Bishkek, valley of the horses
Russophiles will love the ordered grid of tree-lined streets. The younger set can check out the nightlife. A Kyrgyzstan travel romp from fried sheep’s head to scenic valleys, in our Bishkek fun guide.
Journeying the slender tarred roads and dirt tracks, where buses and cars too oftentimes stand still while people marvel at the view, wrestle with flat tires or, more commonly, peer uncomprehendingly at a smoking overheated engine, it is the journey, not the arrival that takes precedence.
Changing of the guard at Ala Too Square, glimpse of Mother Russia
Like many overland travellers you may arrive in Bishkek tired and dirty. Having spent twenty-nine juddering hours in a car sputtering laboriously over the mountains from Tajikistan, we were understandably eager to take a few days off to luxuriate in the sinful comforts of the “big city”. Thus we set upon the place, dog-eared Bishkek guide in hand, in search of the best that Kyrgyzstan hotels could provide – fountains, marble toilets, dust free 300-count linen and, of course, de rigueur views of the snow-capped Tien Shan range that glint and change colour as the sun inscribes its surgical arc across the sky.
A common complaint about Bishkek is that there is nothing to see here. Visitors will admit there is some truth to this sentiment but what the place lacks in conventional sightseeing it makes up for in jaw-dropping eccentricity, apart from the occasional uprising and storming of the palace that offers a diversion from time to time. The last major disturbance was in April 2010 after ethnic tensions between Uzbeks and Kyrgyz flared up. When not rioting, an exuberant and hospitable population will ensure it can be a treat to spend a few days here.
Locals will assure you that Bishkek is the Paris of Central Asia. Compared to the nomad hutments, it probably is. Still, the city is one of the most developed and cosmopolitan in the region. The conservatism so common in the rest of Central Asia is absent. Gone are the headscarves and burqas, replaced by hip-hugger jeans and designer sunglasses.
But if, while waiting for your laundry to dry, you hit the town in flip-flops and basketball shorts, the locals may glare and laugh at you and even pursue you yelling in Russian.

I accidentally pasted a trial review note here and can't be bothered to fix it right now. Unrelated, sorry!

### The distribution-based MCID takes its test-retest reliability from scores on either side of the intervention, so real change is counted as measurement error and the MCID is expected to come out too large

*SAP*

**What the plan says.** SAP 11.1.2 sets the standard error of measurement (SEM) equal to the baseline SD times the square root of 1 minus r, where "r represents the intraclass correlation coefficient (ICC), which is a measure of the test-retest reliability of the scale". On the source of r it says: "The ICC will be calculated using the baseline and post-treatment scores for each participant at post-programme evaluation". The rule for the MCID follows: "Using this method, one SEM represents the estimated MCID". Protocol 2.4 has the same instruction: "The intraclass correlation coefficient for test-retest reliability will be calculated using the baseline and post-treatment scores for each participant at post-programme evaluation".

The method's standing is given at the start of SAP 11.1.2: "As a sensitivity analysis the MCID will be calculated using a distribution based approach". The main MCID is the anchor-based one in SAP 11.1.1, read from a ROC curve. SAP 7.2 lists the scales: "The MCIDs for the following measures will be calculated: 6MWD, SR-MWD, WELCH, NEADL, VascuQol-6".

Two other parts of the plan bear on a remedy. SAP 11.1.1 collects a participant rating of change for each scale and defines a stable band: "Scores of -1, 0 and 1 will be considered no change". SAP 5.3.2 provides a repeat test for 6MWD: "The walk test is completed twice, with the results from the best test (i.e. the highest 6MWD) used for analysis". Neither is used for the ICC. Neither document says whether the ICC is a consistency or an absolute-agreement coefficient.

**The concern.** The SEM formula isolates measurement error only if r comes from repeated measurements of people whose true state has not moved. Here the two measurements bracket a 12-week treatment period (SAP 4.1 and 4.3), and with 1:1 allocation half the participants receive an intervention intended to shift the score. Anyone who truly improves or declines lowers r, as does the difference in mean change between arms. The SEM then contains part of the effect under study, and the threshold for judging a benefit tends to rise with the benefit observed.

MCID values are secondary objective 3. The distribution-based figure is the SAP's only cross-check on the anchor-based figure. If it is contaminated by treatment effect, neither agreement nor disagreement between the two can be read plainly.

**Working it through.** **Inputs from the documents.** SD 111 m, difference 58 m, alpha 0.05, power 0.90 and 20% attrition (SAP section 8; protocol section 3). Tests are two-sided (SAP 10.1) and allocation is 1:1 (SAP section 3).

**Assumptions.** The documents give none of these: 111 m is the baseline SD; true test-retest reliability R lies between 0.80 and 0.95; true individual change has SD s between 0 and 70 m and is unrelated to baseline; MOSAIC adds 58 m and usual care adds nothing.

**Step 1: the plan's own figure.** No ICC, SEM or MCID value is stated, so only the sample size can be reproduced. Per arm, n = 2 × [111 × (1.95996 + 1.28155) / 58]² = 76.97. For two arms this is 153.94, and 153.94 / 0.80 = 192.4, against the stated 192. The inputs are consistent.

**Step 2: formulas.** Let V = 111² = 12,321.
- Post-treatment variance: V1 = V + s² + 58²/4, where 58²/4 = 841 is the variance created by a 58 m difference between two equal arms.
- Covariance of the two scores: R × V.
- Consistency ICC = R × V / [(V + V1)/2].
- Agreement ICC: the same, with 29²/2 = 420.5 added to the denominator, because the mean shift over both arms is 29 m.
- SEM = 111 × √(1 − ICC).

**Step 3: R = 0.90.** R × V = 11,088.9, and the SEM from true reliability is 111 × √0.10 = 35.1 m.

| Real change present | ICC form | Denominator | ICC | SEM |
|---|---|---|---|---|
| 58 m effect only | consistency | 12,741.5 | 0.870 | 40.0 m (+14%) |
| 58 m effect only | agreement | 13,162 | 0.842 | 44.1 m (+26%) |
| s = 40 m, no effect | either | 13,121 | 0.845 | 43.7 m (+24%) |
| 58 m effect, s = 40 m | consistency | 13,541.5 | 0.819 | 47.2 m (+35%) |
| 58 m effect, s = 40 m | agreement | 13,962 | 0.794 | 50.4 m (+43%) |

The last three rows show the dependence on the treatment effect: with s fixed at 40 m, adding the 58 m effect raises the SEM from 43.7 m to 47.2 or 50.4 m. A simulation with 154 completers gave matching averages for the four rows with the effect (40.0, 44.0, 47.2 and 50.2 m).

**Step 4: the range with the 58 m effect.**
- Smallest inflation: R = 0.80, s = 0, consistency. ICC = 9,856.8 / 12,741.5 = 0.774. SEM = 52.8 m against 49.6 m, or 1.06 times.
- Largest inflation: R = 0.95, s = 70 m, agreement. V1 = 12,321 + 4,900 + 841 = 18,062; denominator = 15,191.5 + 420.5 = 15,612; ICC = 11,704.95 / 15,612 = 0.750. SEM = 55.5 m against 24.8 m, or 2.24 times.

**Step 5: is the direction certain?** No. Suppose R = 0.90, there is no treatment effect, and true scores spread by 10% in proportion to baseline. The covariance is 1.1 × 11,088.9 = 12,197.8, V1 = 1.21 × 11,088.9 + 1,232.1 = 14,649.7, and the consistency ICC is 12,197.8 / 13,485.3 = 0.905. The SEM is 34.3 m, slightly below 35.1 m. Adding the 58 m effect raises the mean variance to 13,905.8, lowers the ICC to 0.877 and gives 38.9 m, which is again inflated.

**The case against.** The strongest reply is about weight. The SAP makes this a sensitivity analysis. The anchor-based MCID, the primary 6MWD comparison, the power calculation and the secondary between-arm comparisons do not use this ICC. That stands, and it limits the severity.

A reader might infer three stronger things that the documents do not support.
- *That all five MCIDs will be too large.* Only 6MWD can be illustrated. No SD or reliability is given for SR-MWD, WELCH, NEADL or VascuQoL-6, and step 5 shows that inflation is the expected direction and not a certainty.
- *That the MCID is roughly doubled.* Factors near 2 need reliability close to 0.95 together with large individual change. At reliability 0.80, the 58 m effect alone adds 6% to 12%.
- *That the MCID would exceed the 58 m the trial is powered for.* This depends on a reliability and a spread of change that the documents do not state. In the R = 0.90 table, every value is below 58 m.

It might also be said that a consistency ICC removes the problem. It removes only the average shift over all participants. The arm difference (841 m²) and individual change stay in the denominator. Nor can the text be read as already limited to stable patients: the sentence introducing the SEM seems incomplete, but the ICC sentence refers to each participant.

Bishkek, the capital of Kyrgyzstan, is reasonably attractive. The new city, which started life as a Russian garrison in 1865, is green and tree-lined, and rests at the base of the mountains on an old caravan route.
Bishkek State History Museum is another chunky Soviet relic
Silk Road history buffs will be disappointed by the lack of history. Russophiles or anyone with a penchant for Soviet pomp and kitsch will be in Slav heaven. The city is a perfectly preserved example of rigid Soviet planning with roads rolled out in a grid formation, accompanied by irrigation canals and interspersed with a smattering of public squares and parks focused on heroic statues. The statue of the founder of the Soviet secret police has been removed but the Lenin statue stands proud a few blocks north of the main square.
Bishkek is Central Asia’s most Russified city as well as its most diverse. At the bazaar you can expect to see Kyrgyz nomads selling yogurt and honey next to Kazaks with horse meat sausages, Koreans scooping kim chi into plastic bags and Russians with tables of smoked fish.
Changing money is uncomplicated at the ubiquitous banks. The hordes of black market moneychangers supremely evident elsewhere in this region are absent here. The exchange rate for Kyrgyz soms is around US$1=KGS62.75. If bank rates sting, head over to one of the many official money changing kiosks, with some of the best rates at the Osh bazaar, just out of town. ATMs are popping up around the city. Be aware that this relatively new commodity can attract muggers. Stick to ATMs in the lobbies of the major hotels to be on the safe side.
Due to its modern town planning Bishkek is a joy to navigate. The city is almost entirely flat which, coupled with wide, leafy boulevards makes it a perfect walking city. If your feet do get tired taxis are omnipresent. Taxis in Bishkek fit the typical Central Asian mould. Stick your hand out and you’re just as likely to be picked up by a private car as an official taxi. The distinction between the two is blurred at best. That said, Bishkek does have the region’s largest fleet of official taxis, just don’t expect a meter. Rides within the city limits should cost around a few US dollars.
Marx has a quiet word with Engels at Dubovy Park
If you can’t resist the pull of the mountains, day trips are easily arranged for everything from trekking to horseback riding and skiing. The Silk Road Lodge is a reliable source of information on tours, although tour operators aren’t exactly in short supply. You may wish to learn a few words in Russian before you go as almost nobody speaks or understands much English. No, the English with their sola topis and regal customs and tea did not quite make it this far.